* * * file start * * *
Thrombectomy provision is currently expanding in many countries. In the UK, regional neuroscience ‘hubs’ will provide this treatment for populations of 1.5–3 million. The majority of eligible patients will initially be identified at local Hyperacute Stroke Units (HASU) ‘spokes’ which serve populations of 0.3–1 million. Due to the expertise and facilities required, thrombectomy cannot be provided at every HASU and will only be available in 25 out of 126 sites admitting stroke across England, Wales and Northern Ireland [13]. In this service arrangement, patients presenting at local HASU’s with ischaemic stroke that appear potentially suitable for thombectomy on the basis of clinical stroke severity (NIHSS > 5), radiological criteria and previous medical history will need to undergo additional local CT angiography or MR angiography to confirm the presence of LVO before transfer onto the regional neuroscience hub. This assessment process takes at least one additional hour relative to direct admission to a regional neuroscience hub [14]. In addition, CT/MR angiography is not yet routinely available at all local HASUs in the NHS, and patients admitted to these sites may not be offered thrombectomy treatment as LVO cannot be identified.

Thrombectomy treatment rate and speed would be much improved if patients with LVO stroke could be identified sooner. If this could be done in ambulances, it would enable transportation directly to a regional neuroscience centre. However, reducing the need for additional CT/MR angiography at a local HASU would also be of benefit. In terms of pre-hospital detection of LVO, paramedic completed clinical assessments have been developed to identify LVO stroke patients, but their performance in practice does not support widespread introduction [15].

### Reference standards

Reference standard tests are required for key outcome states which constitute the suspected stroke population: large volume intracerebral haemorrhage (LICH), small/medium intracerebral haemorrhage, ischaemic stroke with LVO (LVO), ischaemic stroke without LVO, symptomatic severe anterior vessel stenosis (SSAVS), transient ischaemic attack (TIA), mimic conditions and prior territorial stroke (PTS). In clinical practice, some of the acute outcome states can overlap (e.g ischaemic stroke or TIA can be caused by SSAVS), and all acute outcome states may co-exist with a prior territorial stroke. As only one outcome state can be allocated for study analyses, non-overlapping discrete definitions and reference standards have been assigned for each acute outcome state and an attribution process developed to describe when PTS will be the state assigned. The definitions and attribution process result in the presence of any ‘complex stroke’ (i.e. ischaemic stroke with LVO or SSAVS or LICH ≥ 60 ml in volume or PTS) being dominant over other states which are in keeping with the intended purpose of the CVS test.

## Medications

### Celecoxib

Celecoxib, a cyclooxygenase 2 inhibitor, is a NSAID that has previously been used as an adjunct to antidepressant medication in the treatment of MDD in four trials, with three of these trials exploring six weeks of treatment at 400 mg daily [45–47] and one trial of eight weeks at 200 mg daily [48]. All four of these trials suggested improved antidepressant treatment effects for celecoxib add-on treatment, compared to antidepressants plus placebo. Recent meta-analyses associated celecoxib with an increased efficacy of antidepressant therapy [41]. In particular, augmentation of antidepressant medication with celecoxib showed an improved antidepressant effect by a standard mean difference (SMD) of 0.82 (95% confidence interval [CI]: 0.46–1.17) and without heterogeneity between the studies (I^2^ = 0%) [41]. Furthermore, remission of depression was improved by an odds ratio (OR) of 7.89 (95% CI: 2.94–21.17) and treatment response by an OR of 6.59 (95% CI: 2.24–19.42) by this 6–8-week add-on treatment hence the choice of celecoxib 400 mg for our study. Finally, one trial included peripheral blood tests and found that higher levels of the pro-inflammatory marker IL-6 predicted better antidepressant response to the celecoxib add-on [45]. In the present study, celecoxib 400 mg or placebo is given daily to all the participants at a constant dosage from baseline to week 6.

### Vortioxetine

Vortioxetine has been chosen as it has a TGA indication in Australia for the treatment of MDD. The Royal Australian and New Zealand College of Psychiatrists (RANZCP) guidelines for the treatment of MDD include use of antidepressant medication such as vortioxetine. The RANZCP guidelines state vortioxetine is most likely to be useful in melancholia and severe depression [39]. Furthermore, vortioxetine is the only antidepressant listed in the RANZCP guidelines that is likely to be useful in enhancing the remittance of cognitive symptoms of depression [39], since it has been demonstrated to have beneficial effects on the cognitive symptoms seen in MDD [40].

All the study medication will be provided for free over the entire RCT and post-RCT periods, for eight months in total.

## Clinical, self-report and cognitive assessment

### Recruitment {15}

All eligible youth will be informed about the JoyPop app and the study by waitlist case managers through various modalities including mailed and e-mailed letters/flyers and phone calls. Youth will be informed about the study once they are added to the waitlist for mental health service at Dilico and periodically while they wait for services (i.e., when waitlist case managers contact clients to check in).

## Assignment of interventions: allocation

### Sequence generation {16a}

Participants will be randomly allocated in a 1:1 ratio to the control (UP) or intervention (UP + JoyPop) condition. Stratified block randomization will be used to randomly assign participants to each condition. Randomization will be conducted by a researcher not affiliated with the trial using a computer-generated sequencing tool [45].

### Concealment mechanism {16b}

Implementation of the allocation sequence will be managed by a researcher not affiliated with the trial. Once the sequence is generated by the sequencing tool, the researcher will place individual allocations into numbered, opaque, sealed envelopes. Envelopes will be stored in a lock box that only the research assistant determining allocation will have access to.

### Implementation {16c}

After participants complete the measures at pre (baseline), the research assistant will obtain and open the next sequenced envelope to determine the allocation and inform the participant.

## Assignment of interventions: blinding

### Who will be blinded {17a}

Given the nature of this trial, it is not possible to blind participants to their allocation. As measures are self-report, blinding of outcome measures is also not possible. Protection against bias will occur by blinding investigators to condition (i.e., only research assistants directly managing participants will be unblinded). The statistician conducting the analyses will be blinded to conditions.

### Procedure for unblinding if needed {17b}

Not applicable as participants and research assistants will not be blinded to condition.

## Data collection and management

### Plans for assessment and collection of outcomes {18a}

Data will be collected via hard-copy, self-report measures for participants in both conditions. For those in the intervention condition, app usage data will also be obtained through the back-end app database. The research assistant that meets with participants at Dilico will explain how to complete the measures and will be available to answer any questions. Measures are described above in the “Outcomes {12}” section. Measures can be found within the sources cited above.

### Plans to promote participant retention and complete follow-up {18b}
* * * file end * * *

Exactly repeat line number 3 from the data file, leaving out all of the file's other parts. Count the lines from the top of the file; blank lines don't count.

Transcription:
### Reference standards